UN Watch Confronts Iran for Assaulting Women’s Rights Activists

Iranian Foreign Minister Mottaki Holds Muslim Prayer in UN Human Rights Council, Condemns ‘Zionist Regime’
On March 4, 2008, Iranian Foreign Minister Manouchehr Mottaki, host of last year’s Holocaust denial conference in Tehran, was invited to address the UN Human Rights Council’s main annual session. Taking the podium, he condemned “the Zionist regime” and requested a minute of silence. “I ask my Muslim brothers and sisters to read the fatah for those martyrs in Gaza,” referring to the opening verse in the Quran. Later, Iranian representative Asadollah Eshragh Jahromi insisted that Tehran “is fully committed to its internationally accepted obligations in the field of human rights, and spares no efforts to promote and protect all human rights for all.”
UN Watch Chair Alfred H. Moses took the floor during a subsequent plenary meeting to expose Iran’s gross violations of international human rights, particularly its policy and practice of beating peaceful women’s rights activists. See full video and text below.
              Iranian Foreign Minister Mottaki                                 UN Watch Chair Alfred H. Moses
  

  UN Watch Takes on Iran for Assaulting Peaceful Women’s Rights Activists

 Interactive Dialogue with Yakin Ertürk
UN Special Rapporteur on Violence against Women

Statement to UN Human Rights Council, March 12, 2008
Delivered by UN Watch Chair Alfred H. Moses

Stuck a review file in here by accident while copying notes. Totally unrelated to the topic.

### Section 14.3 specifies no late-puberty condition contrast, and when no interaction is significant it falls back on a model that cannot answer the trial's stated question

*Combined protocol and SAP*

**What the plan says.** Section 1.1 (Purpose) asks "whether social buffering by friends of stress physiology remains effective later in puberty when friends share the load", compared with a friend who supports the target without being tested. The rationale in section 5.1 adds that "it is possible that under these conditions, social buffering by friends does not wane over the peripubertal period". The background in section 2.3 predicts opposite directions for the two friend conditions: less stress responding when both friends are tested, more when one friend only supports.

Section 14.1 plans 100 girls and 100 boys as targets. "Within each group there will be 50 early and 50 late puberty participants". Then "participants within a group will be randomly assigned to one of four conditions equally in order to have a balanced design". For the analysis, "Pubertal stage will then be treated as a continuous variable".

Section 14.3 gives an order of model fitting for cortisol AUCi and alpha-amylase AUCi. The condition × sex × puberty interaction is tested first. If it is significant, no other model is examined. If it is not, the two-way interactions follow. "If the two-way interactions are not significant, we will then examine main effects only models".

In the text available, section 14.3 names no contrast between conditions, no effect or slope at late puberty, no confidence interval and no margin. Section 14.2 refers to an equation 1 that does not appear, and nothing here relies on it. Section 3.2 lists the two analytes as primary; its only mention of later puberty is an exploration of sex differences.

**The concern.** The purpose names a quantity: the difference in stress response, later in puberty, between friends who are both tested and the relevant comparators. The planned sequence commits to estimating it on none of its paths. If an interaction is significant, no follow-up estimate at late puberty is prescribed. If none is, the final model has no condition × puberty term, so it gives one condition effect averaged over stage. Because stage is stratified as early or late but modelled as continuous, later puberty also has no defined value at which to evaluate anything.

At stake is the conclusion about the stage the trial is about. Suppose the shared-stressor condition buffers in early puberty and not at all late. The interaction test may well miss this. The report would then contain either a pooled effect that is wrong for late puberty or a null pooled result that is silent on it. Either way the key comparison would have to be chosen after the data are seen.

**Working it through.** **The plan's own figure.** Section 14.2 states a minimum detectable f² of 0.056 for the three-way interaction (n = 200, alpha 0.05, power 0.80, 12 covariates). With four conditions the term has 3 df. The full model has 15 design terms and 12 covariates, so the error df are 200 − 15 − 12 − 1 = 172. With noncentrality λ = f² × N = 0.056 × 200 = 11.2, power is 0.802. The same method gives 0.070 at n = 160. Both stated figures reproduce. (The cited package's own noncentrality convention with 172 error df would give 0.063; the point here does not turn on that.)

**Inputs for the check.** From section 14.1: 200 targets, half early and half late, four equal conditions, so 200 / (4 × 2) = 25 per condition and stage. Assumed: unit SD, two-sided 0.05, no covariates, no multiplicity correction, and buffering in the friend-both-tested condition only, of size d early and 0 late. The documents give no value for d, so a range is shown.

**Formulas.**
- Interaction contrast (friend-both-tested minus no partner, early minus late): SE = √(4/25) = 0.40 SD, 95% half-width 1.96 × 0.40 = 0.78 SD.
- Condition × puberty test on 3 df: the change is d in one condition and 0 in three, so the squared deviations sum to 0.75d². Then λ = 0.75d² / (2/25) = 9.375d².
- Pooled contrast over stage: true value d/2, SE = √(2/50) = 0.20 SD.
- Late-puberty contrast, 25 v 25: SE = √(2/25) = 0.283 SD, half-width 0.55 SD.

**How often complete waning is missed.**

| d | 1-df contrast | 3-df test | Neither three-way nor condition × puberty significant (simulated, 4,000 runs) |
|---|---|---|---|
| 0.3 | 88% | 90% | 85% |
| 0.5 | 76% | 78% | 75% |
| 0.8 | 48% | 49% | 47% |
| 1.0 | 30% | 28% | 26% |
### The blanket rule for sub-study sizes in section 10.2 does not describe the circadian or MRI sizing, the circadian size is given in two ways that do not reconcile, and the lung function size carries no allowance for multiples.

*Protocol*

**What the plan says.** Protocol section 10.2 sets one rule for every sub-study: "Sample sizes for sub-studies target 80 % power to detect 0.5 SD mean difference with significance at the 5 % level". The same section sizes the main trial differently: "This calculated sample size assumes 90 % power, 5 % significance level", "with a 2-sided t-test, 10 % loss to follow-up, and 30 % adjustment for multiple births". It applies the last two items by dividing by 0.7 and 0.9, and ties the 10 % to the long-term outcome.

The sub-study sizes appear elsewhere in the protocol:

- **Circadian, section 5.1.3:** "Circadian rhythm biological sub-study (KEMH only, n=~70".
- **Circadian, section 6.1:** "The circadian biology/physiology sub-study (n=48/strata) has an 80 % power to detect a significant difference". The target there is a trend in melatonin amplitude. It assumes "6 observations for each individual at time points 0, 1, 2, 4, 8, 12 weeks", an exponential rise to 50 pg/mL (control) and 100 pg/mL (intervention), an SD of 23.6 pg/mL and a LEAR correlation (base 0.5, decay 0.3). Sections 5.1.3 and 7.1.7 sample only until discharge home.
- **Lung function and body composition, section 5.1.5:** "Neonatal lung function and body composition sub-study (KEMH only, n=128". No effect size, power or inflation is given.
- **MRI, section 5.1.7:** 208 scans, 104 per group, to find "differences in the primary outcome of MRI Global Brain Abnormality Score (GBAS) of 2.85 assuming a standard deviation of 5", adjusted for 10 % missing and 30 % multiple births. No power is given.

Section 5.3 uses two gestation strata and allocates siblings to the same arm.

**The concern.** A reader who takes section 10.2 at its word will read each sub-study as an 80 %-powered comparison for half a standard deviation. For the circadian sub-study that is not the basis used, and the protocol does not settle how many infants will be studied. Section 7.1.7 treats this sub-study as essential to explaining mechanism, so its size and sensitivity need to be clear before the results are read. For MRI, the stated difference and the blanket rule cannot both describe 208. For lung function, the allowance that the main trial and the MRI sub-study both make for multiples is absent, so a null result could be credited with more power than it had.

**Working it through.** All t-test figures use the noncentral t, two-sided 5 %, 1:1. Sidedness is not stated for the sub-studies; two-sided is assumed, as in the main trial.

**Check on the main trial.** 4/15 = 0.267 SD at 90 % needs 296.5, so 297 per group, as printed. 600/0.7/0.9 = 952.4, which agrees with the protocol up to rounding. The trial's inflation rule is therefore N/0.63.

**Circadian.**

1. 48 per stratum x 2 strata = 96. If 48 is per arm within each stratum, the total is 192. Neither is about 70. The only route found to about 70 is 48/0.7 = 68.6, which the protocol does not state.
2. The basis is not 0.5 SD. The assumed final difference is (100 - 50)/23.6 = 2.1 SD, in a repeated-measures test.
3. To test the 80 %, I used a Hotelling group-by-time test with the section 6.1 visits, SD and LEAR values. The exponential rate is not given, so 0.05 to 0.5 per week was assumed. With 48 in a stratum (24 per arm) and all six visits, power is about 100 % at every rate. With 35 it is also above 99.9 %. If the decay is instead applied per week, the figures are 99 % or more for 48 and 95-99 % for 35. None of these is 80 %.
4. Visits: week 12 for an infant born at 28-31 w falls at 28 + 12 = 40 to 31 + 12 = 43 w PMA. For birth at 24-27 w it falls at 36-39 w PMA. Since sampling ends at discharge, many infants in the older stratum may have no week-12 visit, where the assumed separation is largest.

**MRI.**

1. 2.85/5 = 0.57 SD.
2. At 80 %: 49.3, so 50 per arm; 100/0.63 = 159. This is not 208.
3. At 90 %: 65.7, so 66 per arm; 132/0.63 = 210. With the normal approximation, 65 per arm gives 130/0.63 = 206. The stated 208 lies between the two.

Thank you, Mr. President.

Madame Rapporteur Erturk, UN Watch thanks you for your report and for your valuable work in addressing violence against women, as well as its causes and consequences.

In Addendum 1 of your report, you described your urgent appeals to Iran (see pages 54-64), concerning its arrests and beatings of women.

You appealed to Iran after its arrest of 31 women in March 2007, whose crime was peacefully demonstrating against the prosecution of fellow women activists. Police officers broke the teeth of Ms. N. J. by banging her head against the door of a police bus. Iran has failed to give you any response.

You also appealed to Iran following the conviction by the Tehran Revolutionary Court of Ms. Delaram Ali, for the crimes of “Propaganda against the System” and “Disturbing Public Order.” What did she do? On June 12, 2006, she peacefully demonstrated for the removal of Iranian laws that discriminate against women. Ms. Declaram Ali was sentenced to ten lashes and jail for more than two years. Iran has failed to respond to your appeal. Its only answer has been silence.

In light of Iran’s systematic failure to respond to your urgent appeals, what further action will you take to protect Iranian women activists from beatings by their government? Will you make a country visit to Iran?

Finally, when Foreign Minister Mottaki met High Commissioner Arbour during this session, can you tell us whether these crimes were discussed, and if so, did Minister Mottaki agree that Iran would stop abusing women?

Thank you, Mr. President.

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